Hawaiian ‘I’iwi May Receive Federal Protection

The ‘i’iwi Bird is an endemic species to Hawaii, which means that it is only found on the chain of islands in Hawaii. It was once one of the most common forest birds found on the forested islands all the way to sea level, but challenges to the bird’s success have severely threatened the species. The ‘i’iwi birds are mainly found in wet or moderately wet forests where their primary source of food is found, ‘ohi’a and koa trees. They are more successful it seems at 'I'iwi Bird - Discover Hawaii Newshigher elevations, above 1,250m, but this could be attributed because disease carrying mosquitos can’t survive above this level. The birds are also known as Honeycreeper because of their oddly shaped beaks which are specialized in getting nectar from flowers. The reason for the decline in population can be attributed to a number of factors such as habitat loss, and the introduction of alien plants and animals, as well as avian disease. According to an article published on KITV Fish and Wildlife Services received a petition from the Center for Biological Diversity and Life Net to consider the ‘i’iwi for addition to the threatened or endangered species list, as well as dedicating a critical habitat for the birds. The factors KITV listed from the petition are as follows:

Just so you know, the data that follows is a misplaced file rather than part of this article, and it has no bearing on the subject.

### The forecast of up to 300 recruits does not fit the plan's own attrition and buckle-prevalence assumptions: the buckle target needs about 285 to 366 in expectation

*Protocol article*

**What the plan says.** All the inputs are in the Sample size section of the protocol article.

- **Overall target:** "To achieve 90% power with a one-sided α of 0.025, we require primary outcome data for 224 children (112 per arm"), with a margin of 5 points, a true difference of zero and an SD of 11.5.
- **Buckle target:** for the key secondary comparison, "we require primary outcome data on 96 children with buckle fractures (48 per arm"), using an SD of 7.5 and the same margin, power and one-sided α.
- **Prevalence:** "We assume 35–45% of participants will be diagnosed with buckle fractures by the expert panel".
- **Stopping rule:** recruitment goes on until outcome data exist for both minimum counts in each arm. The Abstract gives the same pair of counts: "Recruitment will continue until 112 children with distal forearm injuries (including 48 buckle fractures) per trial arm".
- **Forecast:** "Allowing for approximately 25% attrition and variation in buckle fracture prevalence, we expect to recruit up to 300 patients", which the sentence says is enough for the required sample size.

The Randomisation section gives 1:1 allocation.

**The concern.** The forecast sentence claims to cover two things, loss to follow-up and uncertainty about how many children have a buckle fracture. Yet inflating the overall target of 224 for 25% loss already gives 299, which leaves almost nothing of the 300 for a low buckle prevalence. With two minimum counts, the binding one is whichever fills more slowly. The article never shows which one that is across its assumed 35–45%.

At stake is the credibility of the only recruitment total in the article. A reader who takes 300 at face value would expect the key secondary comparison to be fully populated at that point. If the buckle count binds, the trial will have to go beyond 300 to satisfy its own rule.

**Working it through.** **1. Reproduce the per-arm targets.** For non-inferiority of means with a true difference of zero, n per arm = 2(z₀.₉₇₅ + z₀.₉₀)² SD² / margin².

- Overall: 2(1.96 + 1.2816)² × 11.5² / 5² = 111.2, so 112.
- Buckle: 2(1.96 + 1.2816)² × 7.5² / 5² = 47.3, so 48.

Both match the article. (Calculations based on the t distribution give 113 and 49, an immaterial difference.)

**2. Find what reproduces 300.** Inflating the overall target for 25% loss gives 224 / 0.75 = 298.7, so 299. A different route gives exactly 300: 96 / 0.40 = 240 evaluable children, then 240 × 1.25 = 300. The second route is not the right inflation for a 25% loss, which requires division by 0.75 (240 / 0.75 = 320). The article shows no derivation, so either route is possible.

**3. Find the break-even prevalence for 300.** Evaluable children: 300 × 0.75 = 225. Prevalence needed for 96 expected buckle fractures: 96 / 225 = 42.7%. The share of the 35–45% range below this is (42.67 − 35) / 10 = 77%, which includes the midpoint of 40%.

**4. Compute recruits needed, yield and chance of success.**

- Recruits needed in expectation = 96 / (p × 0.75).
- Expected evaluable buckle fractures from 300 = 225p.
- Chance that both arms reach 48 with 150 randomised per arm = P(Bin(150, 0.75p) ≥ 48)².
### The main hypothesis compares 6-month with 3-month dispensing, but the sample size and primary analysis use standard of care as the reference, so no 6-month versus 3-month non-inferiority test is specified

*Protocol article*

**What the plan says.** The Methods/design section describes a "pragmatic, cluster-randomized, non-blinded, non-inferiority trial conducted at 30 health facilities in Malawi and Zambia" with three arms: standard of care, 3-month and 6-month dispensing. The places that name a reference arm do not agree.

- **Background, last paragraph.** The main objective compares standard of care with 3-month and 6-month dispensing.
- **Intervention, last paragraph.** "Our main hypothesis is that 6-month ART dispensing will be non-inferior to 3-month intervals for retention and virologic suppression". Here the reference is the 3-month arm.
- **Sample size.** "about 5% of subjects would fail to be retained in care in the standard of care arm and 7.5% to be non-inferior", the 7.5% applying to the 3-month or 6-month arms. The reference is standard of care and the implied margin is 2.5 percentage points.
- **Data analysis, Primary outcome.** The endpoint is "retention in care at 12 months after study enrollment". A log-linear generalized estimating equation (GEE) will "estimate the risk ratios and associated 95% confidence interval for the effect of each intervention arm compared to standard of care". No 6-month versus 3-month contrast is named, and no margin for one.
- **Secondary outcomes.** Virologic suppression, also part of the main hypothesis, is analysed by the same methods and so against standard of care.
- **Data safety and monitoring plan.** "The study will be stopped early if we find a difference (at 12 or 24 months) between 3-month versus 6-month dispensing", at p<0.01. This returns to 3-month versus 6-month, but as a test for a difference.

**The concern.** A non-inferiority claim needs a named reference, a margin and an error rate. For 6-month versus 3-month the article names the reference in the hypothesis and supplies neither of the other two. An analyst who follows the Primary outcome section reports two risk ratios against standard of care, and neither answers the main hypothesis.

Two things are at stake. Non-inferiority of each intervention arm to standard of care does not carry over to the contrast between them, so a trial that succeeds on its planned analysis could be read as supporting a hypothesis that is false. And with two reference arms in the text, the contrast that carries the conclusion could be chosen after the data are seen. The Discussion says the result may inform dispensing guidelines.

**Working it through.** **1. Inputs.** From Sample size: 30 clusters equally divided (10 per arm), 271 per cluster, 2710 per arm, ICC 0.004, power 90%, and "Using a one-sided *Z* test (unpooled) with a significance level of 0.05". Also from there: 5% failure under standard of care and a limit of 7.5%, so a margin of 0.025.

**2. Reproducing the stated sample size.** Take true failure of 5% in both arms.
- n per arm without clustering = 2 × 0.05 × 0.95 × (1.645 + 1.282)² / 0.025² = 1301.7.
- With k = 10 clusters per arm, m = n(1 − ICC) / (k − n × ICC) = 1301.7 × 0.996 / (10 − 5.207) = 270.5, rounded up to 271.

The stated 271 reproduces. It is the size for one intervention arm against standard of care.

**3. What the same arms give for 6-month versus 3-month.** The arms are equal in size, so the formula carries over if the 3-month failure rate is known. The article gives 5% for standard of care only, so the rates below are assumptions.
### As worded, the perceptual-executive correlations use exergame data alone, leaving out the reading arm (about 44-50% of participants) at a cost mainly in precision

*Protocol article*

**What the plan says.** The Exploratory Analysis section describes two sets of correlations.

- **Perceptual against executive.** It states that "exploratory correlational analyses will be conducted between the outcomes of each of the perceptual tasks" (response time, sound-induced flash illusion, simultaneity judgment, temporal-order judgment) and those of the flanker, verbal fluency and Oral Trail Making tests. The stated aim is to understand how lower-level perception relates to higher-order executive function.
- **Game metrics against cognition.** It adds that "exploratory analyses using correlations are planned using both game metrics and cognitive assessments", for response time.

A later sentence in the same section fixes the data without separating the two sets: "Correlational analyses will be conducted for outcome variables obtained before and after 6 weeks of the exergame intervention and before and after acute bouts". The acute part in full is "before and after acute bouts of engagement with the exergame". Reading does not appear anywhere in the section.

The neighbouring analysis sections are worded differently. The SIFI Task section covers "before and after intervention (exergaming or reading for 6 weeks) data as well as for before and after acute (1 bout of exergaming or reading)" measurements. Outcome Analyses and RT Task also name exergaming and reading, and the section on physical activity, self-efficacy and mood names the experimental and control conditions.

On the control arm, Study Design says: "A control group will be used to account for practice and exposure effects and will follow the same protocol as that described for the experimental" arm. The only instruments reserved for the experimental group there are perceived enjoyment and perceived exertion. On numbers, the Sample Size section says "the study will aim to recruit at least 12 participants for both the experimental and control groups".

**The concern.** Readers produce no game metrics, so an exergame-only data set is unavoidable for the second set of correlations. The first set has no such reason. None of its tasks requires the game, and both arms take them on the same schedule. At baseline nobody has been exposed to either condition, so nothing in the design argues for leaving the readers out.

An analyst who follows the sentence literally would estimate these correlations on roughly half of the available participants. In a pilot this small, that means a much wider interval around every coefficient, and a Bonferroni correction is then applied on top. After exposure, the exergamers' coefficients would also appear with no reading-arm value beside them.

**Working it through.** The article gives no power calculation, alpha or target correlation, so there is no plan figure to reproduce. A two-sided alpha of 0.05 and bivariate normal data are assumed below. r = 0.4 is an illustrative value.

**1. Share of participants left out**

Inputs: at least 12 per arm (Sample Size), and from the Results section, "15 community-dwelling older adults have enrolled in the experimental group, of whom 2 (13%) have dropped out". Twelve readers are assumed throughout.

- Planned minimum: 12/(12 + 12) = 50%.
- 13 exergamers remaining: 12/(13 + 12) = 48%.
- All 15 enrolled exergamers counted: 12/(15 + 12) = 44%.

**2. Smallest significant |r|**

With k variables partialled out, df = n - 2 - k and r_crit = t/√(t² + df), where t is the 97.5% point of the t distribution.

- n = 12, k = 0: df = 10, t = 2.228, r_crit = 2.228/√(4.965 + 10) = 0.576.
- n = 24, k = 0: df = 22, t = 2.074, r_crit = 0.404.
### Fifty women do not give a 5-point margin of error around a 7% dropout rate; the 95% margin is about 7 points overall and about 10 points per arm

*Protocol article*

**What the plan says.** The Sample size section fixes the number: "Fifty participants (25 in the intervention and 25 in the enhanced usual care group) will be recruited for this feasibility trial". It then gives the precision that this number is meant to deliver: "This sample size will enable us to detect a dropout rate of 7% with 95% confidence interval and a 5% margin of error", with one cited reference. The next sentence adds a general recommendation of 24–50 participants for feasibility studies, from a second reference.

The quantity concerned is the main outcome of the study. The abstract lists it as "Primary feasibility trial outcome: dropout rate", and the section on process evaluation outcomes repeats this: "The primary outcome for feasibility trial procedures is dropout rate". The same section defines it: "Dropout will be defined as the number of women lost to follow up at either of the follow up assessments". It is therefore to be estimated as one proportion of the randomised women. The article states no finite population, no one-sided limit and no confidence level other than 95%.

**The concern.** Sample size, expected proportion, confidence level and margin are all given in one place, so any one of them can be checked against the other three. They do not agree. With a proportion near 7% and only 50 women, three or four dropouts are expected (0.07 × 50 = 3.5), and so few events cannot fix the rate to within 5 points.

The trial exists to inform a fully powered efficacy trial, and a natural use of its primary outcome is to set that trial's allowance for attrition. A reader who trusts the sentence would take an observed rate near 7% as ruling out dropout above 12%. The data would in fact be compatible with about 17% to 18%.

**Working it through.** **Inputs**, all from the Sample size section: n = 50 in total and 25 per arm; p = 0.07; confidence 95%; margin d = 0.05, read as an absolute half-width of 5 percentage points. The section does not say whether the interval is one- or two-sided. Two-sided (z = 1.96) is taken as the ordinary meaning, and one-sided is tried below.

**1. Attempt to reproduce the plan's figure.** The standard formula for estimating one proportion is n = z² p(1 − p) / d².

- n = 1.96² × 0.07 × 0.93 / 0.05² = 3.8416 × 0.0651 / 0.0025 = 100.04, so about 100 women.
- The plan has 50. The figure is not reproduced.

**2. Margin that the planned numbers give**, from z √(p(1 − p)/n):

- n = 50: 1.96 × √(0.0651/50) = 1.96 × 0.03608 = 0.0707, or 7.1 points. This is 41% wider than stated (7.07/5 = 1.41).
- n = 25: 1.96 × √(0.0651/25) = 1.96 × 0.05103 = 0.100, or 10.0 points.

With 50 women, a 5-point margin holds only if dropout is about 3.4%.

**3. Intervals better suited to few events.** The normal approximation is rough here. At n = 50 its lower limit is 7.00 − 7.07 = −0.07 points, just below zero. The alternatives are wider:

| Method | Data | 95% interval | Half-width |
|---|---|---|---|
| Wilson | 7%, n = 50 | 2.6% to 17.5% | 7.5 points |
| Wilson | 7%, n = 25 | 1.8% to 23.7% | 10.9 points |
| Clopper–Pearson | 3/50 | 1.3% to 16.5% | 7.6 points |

• Habitat degradation and loss due to browsing, trampling and digging by nonnative feral ungulates (pigs, goats, axis deer).
  • Encroachment and invasion by nonnative plants.
  • Increase in frequency and intensity of fire, and urbanization.
  • The spread of avian malaria and avian pox parasitism by bird lice.
  • Predation by nonnative animals including rats and cats.
  • Inadequate regulations to alleviate the effects of global climate change, to protect ‘i’iwi habitat, and to prevent the introduction and spread of nonnative species.
  • Disease epizootics.
There are ‘i’iwi birds found on four Hawaiian Islands, including Oahu, Maui, Kauai, Molokai, and the Big Island. Their populations on Oahu and Kauai are severely low, and numbers are thought to be around 50 individuals on the two islands.

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